How is the double jeopardy "loophole" beneficial or acceptable?

Okay, so we all know that the “double jeopardy” barred by the constitution refers to crimes, or violations of specific laws, not actions undertaken by an individual. Thus, a single action can consist of multiple crimes which can lead to multiple trials.

For most people outside the legal, judicial, and/or political fields, this violates the double jeopardy principle of the constitution.

So, how is the current system beneficial to society (as a whole), or what other reason is there for why hasn’t this been “fixed” (assuming there were a viable solution) yet?

If someone is a social pariah, you can’t keep putting them on trial until you get the results you want. But it happens.

I know a guy who beat a case several years ago, a few days later the prosecutor found something else to charge him with. Rather than spend the money on another trial, he just pled guilty to the misdemeanor. He beat his case, it pissed off the prosecutor, so he found some minor charge to have him charged again.

Zimmerman is arguably another example (I don’t know tons about law though, I assume double jeopardy doesn’t apply to state charges in one court, federal in another). The state court didn’t give the desired result, so they are now thinking of a federal case.

I have no idea what the legal argument for/against DJ is.

The constitutional prohibition on double jeopardy prevents the government from abusing its already massive power to prosecute by repeatedly trying a person for a crime until it gets the verdict it desires. Despite the common complaints about the process, the criminal justice system is tilted in favor of the prosecution in most cases. The forbidding of retrying an acquitted defendant is an attempt to redress that inequity.

Incidentally, my belief in the correctness of the DJ rule is why, though I think George Zimmerman should have been convicted, I also oppose his being retried on federal civil rights charges. Doing so is an attempt to get around the Constitution. (I’m okay with the Martins suing his ass into poverty, though.)

Can you give a specific example of a single action that can lead to multiple crimes and multiple trials?

One possibility that concerns me (a little) is if someone murders fifty eight people, and the DA tries them only for six of those murders. If the jury acquits, the DA could come right back with some other subset of the murders. He could keep this up for a damn long time.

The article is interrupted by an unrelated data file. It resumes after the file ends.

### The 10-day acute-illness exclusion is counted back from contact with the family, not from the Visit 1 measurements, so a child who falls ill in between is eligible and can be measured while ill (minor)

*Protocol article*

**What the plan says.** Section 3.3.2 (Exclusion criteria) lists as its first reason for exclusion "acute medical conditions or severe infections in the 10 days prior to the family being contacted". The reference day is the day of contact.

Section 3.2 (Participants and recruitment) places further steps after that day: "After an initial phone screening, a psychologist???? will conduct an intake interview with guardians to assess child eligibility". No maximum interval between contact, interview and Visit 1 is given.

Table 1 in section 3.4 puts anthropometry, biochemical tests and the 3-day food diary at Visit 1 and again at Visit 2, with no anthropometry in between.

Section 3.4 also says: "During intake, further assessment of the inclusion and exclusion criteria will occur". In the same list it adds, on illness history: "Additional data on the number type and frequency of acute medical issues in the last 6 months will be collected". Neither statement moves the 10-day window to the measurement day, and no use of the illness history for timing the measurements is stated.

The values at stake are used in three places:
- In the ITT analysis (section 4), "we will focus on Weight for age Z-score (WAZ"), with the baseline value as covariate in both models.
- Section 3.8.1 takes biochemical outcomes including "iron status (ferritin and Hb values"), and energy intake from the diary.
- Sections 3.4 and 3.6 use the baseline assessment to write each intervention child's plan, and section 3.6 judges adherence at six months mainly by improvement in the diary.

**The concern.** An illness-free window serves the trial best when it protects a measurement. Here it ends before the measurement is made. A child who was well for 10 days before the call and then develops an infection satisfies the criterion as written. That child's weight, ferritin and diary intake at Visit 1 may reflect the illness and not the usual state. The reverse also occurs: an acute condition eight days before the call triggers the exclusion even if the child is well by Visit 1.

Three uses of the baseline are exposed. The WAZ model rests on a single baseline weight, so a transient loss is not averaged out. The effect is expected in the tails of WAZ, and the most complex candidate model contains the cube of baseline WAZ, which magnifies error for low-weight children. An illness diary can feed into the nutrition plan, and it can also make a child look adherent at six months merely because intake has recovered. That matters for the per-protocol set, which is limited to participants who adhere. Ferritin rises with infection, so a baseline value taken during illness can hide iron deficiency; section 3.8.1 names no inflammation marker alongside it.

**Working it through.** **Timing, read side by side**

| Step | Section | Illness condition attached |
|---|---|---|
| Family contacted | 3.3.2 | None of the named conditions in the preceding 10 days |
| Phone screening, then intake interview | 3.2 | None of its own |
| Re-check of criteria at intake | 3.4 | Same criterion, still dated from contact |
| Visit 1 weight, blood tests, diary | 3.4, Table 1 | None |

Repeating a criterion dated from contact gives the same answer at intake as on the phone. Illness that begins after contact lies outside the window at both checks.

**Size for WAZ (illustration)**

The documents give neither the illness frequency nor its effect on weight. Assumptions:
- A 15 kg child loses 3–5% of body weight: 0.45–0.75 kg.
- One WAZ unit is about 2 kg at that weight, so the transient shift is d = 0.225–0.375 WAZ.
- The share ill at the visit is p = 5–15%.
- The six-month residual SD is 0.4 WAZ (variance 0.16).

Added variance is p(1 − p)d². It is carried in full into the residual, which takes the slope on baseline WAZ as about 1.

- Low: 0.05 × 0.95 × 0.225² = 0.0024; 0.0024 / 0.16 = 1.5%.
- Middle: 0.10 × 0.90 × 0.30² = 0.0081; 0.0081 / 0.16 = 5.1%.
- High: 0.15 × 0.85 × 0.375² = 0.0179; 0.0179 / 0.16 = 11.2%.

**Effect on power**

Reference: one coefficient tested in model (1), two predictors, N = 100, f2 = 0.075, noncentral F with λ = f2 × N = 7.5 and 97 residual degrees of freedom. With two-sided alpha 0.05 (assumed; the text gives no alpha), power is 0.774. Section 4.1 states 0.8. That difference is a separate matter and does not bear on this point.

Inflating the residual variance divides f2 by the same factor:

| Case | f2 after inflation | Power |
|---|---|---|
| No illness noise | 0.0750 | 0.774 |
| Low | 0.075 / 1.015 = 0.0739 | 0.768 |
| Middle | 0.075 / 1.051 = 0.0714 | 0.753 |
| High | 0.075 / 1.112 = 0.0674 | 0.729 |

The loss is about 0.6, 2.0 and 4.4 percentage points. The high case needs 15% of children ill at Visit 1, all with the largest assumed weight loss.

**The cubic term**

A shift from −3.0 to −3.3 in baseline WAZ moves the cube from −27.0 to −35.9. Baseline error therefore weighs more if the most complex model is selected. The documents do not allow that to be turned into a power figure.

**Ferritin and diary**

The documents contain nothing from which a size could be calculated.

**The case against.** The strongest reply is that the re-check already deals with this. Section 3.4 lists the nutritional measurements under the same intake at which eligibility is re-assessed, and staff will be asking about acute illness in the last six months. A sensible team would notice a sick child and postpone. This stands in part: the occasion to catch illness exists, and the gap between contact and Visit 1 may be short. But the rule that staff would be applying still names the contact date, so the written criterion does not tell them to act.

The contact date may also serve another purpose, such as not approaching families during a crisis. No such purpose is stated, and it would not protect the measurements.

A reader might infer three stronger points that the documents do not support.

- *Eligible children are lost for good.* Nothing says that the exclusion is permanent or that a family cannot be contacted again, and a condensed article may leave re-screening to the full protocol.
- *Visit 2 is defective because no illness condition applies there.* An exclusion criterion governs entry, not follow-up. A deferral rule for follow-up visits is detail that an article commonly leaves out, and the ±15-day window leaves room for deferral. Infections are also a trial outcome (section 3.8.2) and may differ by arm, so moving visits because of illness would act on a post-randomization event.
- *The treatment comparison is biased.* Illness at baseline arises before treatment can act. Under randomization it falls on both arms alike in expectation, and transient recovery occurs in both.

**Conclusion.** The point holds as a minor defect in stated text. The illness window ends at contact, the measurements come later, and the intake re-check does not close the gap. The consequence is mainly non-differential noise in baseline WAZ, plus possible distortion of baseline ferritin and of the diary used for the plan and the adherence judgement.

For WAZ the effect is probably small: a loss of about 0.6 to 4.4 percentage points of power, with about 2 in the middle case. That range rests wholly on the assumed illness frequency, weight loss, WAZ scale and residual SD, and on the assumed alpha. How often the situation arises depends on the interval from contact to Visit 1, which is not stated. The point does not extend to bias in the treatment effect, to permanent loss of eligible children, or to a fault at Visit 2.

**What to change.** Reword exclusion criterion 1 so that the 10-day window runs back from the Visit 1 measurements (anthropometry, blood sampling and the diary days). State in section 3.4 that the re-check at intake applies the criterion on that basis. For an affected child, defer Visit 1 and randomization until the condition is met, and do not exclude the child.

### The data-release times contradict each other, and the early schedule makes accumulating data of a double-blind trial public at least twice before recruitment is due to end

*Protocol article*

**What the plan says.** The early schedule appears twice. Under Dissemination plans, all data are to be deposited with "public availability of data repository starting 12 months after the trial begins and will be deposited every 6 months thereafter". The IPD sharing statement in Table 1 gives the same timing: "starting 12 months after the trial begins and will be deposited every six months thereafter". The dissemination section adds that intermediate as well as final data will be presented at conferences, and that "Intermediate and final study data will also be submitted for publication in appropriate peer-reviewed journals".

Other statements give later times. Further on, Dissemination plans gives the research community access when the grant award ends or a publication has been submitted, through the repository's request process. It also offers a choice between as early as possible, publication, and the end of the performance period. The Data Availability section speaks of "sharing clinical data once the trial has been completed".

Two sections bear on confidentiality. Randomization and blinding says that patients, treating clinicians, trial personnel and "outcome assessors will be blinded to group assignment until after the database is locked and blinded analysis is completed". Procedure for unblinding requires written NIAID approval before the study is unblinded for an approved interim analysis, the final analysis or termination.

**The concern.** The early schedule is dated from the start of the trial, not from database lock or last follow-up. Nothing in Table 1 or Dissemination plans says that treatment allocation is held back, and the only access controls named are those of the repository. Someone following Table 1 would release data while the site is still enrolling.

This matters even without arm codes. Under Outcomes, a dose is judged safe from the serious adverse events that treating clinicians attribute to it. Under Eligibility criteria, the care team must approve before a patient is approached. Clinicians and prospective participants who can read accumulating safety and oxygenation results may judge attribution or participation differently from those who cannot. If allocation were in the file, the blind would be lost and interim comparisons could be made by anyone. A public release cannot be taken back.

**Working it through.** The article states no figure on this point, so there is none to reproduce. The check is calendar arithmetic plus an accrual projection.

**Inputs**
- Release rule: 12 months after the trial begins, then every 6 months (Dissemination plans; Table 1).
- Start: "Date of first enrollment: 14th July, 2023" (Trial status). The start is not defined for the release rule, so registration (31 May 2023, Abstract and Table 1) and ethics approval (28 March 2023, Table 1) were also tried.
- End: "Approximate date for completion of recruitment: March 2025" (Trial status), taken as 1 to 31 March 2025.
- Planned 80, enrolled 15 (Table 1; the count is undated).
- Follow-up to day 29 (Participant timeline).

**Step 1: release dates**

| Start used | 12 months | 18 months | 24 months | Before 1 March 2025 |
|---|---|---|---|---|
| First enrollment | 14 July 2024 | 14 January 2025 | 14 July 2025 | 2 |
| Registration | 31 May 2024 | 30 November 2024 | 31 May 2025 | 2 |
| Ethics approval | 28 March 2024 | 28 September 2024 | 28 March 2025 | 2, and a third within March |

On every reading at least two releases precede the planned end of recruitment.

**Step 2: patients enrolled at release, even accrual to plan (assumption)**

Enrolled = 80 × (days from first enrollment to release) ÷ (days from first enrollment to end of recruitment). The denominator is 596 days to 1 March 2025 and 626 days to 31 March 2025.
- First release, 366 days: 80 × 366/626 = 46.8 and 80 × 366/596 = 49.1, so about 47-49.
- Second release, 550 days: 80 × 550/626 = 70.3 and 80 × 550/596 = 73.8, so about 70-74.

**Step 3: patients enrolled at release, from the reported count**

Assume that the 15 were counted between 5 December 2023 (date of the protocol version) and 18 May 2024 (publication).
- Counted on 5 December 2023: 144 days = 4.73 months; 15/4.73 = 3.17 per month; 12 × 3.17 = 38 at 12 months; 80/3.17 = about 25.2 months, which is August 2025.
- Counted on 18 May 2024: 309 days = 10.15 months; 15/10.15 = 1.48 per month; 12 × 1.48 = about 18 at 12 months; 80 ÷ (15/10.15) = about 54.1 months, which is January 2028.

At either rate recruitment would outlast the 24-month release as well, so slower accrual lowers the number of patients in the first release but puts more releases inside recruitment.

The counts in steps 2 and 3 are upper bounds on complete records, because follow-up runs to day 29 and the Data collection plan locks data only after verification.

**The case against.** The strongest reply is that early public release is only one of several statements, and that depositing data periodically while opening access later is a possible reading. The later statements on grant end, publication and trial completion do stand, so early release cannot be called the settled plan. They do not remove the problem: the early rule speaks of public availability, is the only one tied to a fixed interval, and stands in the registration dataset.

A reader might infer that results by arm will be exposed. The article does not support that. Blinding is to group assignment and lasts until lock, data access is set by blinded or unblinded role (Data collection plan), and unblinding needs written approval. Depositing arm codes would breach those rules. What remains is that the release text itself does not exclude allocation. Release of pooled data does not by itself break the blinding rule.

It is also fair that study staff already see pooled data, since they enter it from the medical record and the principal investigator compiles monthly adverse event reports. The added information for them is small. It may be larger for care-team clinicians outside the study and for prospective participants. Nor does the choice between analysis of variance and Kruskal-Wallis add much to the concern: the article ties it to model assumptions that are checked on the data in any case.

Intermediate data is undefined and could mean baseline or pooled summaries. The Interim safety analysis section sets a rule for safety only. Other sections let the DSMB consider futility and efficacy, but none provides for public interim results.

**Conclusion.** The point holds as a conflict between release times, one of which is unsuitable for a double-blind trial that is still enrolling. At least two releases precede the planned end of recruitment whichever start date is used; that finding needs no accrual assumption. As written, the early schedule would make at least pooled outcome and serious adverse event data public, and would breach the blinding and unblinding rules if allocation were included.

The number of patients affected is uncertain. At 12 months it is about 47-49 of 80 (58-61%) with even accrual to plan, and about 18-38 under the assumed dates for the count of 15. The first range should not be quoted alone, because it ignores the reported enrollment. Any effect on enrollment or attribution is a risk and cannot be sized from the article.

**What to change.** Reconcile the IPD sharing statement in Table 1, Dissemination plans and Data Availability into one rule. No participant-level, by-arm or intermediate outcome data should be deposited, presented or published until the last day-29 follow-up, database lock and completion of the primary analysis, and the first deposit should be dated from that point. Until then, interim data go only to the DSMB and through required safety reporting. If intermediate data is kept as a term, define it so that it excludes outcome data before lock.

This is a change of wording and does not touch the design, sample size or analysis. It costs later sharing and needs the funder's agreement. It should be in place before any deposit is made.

I understand that this doesn’t actually happen, but it could, and thus is worth being aware of.

The logic is that the State of Florida has tried him for violations of Florida law. Florida can never bring another case against him for those violations of law. However, the family of Martin can bring a civil case against Zimmerman for wrongful death and/or civil rights violations. They too are allegedly wronged. The US federal government is another party entirely and Zimmerman arguably also violated Martin’s civil rights under federal law, which was not an issue. It too, gets one criminal crack at the defendant if a grand jury so indicts.

In short, the US govt is not bound by what the hick govt of Florida does because they are two separate entities, which is undoubtedly true.

There is a strong argument that the judge or the jury in the Zimmerman case screwed up, intentionally or otherwise. I’m not in their shoes, so I don’t really know. But the argument is that they engaged in jury nullification, the same as back during the civil rights movement in the South when jurors let off murderers of black men. Looks the same to me. I think the judge and jury screwed the pooch. I wouldn’t have a problem here with a federal prosecution.

Suppose you rob a liquor store. The state can prosecute you for armed robbery. The feds can also criminally prosecute you for failing to declare and pay taxes on your ill gotten gains.

Trinopus cited a great example, exactly the sort of thing I had in mind when I started this thread.

THe O.J. Simpson civil suit is a good real-world example. The civil court fined him for an action the criminal court said had not been proven to have happened.